The first week of December in Congress was dominated by news about the fiscal cliff. So you will forgive us if we overlooked this other tidbit tucked into the final weekly newsletter sent by outgoing U.S. Rep. Allen West, R-Palm Beach Gardens.
"This week we voted in the House of Representatives to remove the word lunatic from federal law," wrote West, who lost a close race to Democrat Patrick Murphy in District 18 in Floridas Treasure Coast. "However, that does not mean there isnt plenty of lunacy going on in the workings of the federal government!"
We cant fact-check the amount of lunacy in Washington, D.C., but we couldnt resist looking into whether the House actually voted to remove the word "lunatic" from federal law.
On Dec. 5, the House voted 398-1 in favor of Senate Bill 2367, the 21st Century Language Act of 2012. The bill, which the Senate approved by unanimous consent in May, struck the word "lunatic" from federal law. As of Dec. 17, it was awaiting President Barack Obamas signature.
The vote was part of an effort to remove outdated and demeaning language, and it was supported by advocates for people with mental health conditions. The bill was sponsored by Sen. Kent Conrad, D-N.D., in response to a constituents request.
"The term lunatic derives from the Latin word for moon, " said Rep. Lamar Smith, R-Texas, before the House vote, according to the congressional record. "Before the modern era, it was used to describe a person who suffers from mental disease because of the belief that lunar cycles had an impact on brain function. But as science and medicine have progressed, society has come to understand mental illness with more clarity."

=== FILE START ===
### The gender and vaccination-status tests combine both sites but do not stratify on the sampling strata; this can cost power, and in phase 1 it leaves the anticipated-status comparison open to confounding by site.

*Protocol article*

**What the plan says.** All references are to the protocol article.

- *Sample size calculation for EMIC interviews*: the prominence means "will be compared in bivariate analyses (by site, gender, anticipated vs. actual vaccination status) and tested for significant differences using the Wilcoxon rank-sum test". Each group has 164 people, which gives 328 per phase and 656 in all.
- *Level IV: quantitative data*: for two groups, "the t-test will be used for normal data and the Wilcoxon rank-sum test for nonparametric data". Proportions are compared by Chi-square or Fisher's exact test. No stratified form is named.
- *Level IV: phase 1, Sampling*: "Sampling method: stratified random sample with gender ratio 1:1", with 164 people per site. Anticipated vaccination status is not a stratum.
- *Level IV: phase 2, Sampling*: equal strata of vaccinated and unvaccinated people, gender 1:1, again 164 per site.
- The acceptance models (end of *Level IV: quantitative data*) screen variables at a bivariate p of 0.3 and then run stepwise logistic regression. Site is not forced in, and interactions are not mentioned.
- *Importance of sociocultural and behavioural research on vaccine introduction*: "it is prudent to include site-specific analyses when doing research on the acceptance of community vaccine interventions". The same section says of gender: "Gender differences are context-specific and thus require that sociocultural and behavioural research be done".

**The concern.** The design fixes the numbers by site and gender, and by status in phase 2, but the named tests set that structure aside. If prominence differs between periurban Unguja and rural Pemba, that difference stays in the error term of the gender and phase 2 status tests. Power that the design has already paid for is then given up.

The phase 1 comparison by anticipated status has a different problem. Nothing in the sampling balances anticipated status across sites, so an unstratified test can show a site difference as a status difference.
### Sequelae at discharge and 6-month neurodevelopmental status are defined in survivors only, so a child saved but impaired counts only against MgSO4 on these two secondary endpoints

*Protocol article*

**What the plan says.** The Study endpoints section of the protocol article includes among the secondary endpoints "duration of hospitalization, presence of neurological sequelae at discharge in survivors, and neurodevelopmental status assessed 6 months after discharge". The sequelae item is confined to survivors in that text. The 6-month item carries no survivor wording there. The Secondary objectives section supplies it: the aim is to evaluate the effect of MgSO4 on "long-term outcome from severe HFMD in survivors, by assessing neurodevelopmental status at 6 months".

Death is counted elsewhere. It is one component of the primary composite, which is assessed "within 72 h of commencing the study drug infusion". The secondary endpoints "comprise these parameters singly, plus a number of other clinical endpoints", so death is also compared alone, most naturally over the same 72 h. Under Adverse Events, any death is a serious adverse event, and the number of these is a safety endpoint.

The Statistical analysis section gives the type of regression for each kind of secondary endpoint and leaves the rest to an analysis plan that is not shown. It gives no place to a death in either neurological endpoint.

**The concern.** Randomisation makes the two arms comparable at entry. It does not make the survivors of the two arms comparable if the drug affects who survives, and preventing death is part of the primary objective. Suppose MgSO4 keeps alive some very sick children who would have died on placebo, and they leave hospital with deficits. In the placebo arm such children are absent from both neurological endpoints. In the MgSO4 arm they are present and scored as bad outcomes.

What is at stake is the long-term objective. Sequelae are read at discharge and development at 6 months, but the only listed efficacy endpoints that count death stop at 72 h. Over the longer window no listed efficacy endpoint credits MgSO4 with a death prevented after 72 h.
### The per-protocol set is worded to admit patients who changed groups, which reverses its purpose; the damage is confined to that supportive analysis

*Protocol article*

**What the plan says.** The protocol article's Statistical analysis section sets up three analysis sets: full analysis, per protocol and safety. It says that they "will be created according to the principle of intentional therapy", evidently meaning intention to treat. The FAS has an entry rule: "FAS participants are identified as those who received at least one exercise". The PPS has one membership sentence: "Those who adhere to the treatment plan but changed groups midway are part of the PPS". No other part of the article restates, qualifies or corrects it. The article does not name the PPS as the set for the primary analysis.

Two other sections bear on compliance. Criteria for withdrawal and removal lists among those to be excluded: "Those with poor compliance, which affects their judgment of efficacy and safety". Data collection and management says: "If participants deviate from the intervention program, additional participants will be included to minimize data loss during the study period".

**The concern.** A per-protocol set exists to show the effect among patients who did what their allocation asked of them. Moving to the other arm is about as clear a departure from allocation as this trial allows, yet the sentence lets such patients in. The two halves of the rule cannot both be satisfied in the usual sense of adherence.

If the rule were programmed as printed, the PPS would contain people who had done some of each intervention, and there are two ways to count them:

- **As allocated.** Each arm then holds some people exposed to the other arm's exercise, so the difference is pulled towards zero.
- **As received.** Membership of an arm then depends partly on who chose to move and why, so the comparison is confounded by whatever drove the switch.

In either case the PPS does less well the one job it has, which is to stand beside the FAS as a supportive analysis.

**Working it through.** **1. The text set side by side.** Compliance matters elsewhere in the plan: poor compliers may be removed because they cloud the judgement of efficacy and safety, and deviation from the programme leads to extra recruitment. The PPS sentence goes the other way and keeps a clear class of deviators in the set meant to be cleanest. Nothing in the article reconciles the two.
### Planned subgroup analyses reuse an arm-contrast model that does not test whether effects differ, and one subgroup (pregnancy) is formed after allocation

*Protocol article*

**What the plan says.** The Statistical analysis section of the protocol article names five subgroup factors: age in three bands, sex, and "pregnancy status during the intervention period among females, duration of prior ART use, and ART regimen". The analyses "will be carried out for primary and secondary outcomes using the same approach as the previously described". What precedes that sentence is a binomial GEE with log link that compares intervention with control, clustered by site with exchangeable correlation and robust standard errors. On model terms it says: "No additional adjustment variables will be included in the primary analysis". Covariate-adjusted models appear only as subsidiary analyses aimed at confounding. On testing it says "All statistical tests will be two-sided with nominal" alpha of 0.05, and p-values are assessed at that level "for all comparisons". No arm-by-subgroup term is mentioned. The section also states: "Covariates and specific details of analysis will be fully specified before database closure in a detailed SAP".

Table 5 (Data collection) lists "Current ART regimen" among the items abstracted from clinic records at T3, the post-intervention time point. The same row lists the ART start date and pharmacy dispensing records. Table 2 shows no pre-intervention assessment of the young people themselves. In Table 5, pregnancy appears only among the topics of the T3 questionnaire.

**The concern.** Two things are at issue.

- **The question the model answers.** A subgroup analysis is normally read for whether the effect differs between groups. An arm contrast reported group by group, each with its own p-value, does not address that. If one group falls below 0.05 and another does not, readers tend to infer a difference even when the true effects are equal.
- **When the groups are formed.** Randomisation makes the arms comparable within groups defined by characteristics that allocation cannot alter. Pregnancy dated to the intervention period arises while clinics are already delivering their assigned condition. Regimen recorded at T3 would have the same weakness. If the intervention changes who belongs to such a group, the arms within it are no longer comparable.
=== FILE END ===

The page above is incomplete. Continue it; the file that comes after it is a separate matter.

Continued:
Rep. Robert C. Scott, D-Va., said "this bill eliminates outdated references in the U.S. Code that stigmatize individuals with mental illness issues. ... The term lunatic holds a place in antiquity and should no longer have a prominent place in our U.S. Code."
Scott compared it to a law in 2010 that replaced parts of federal law containing the phrase "having mental retardation with the phrase "having intellectual disabilities.
The bill deletes "lunatic" from Section 1 of Title 1 of the U.S. Code which states "the words insane and insane person and lunatic shall include every idiot, lunatic, insane person and person non compos mentis."
The Congressional Research Service summary says the bill "removes references to the word lunatic from rules of construction of the U.S. Code and banking law provisions concerning: (1) trust powers of banks and (2) bank consolidations and mergers."
University of Miami banking law professor Stanley Langbein told PolitiFact Florida that, "By lunatics, the law means what today we would refer to as persons adjudicated incompetent and the persons affairs would probably not be administered by a committee, but by what we would call a guardian. ... Moreover, the term lunatic, though once commonly used in the law (the late 19th and early 20th centuries) is no longer used; when it was used, I believe it referred to a mentally disabled individual, usually what we would call a special needs person, or more harshly a mentally retarded person, today."
The lone "no" vote was cast by Rep. Louie Gohmert, R-Texas, who issued a statement saying, "Not only should we not eliminate the word lunatic from federal law when the most pressing issue of the day is saving our country from bankruptcy, we should use the word to describe the people who want to continue with business as usual in Washington."
For the record, West voted to strike the word "lunatic," but he only gave it a brief mention in his final weekly newsletter, which focused more on the anniversary of Pearl Harbor, foreign affairs and the economy. And West wrote that his final weekly update as a congressman from District 22 wasnt really his last word. (He represented District 22 but ran in District 18 due to redistricting.)
West said the House of Representatives "voted to remove the word lunatic from federal law." Indeed, the House voted 398-1 to do just that.
We rate this claim True.